Letterman's and Fallon's brilliant, beautiful hurricane shows

The late-night hosts deliver once-in-a-lifetime episodes to empty studio audiences — and show their city's grit

By Mary Elizabeth Williams

Senior Writer

Published October 30, 2012 2:06PM (EDT)

Jimmy Fallon
Jimmy Fallon

The show goes on. In what will no doubt go down among the most memorable episodes of either of the late night host's careers, both David Letterman and Jimmy Fallon taped very unusual shows Monday afternoon in the midst of Hurricane Sandy–besieged New York City.

Although Jon Stewart and Stephen Colbert, as well as Jimmy Kimmel — who'd been set to do a week of shows from Brooklyn — had to cancel their programs and have yet to announce when they'll resume, the competing, indefatigable midtowners Letterman and Fallon plunged on and did their scheduled shows, albeit without audiences.

On CBS, a rain-slickered Letterman and his band leader Paul Shaffer opened the show outside the Ed Sullivan Theater, declaring they were going to "go for it" — as soon as they found the keys to the building — before segueing into a montage of brutal storm footage. And then, as Dave ran out to deliver his monologue, the camera panned to 500 empty, silent seats.

The elder statesman of late night, who explained he didn't want to do anything that "would put people in jeopardy,” regaled the tiny group of musicians and technical staff with a disaster themed Top Ten list, and cracked that he'd listened on the radio for the talk show closings but was out of luck. An "I Know What You Did Last Summer"–attired guest Denzel Washington looked exhilarated, made a dramatic entrance and said he'd swum all the way to the studio.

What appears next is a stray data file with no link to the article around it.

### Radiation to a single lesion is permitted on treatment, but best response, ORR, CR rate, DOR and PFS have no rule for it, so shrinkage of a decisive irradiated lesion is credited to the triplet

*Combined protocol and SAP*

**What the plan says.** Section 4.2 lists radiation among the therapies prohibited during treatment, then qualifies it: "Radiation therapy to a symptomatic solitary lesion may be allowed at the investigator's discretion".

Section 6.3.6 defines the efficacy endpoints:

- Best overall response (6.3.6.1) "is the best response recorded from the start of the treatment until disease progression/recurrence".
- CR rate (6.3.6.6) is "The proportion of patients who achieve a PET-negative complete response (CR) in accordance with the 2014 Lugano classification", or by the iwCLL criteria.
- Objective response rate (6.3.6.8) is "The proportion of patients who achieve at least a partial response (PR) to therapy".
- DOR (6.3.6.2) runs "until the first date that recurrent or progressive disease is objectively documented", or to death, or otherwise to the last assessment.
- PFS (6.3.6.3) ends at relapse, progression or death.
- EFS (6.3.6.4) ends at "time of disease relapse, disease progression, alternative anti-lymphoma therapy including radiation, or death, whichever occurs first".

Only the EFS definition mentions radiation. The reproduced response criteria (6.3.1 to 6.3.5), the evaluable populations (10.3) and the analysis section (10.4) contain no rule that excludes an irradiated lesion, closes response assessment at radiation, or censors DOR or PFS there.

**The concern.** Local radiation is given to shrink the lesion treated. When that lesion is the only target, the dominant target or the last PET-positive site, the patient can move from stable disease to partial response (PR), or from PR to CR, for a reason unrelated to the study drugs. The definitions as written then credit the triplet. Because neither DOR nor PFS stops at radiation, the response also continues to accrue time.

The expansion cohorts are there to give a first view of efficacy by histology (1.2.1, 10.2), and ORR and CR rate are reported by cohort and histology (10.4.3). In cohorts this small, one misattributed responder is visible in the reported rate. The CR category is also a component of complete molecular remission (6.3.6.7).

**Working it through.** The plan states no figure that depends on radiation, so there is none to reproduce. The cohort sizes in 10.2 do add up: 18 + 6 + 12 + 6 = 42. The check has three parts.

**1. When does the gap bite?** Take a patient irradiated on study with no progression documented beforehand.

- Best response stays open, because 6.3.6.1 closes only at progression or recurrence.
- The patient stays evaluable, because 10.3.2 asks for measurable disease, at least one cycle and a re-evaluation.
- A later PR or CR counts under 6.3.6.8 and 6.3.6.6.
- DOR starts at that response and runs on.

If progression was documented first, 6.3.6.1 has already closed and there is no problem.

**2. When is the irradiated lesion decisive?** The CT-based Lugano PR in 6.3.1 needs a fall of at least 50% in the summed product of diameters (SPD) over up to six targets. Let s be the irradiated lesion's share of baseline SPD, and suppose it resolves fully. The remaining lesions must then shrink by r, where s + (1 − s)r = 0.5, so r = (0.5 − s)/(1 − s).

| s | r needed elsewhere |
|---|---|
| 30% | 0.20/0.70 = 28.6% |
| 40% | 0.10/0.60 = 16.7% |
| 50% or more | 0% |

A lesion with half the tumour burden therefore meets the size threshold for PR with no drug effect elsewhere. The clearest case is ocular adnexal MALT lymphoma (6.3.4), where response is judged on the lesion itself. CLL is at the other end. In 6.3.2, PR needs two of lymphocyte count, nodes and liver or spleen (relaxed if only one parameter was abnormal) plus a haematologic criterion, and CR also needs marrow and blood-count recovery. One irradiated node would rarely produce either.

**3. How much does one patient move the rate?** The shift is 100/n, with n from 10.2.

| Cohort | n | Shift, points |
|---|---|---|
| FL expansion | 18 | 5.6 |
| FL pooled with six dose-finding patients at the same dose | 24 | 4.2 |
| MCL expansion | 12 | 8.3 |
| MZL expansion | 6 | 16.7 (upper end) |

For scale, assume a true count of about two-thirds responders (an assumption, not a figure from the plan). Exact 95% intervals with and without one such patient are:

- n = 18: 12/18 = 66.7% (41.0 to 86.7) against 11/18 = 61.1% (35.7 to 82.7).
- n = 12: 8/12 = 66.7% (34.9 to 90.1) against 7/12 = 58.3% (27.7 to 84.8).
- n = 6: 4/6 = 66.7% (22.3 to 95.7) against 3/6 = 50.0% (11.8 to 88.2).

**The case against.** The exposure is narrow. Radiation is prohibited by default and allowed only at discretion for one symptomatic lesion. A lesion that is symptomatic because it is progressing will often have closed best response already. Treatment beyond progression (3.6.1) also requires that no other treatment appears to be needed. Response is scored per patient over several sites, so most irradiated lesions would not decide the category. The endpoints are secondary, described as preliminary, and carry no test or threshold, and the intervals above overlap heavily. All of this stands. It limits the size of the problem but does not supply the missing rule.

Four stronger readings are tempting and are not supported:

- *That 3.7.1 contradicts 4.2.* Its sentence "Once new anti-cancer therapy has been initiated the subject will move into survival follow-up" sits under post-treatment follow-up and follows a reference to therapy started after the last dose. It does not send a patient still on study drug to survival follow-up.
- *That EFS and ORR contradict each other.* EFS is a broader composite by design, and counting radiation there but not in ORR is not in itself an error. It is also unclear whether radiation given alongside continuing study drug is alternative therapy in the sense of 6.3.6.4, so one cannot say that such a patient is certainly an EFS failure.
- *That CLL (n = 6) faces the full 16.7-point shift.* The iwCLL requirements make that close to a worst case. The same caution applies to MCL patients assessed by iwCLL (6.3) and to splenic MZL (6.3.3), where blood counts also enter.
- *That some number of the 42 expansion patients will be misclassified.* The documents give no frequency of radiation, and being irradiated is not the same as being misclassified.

Over on NBC, Jimmy Fallon, similarly opened his show on the already soggy street before welcoming Seth Meyers, Padma Lakshmi and "Flight" director Robert Zemeckis. Unlike Letterman, though, Fallon didn't exactly play to an empty room – in a deeply Fallon-esque routine, he performed for a solitary, stream of consciousness heckling weirdo in a Mets cap.

In their strangely stark yet giddy ways, Letterman's and Fallon's shows recalled the tense, grief-stricken days after 9/11, when making jokes again seemed like both the unlikeliest thing in the world and somehow also the most dearly needed. Yet it also brought to mind the plucky, improvisational days of the 2008 writers' strike, the tightrope dance of excruciating tension and the surreal break from everyday routine.

"Imagine laughter. Imagine fun. Imagine excitement," Fallon implored the home audience Monday night. For many — especially those of us in the waterlogged Big Apple — we didn't have to imagine it. Excitement, for want of a better word, was howling right at the window. And all we could do was howl back. Howl for a little while not in fear and despair but in gratitude for a city's indomitable tenacity. Howl, for a bit in the middle of a dark night, in laughter.



By Mary Elizabeth Williams

Mary Elizabeth Williams is a senior writer for Salon and author of "A Series of Catastrophes & Miracles."

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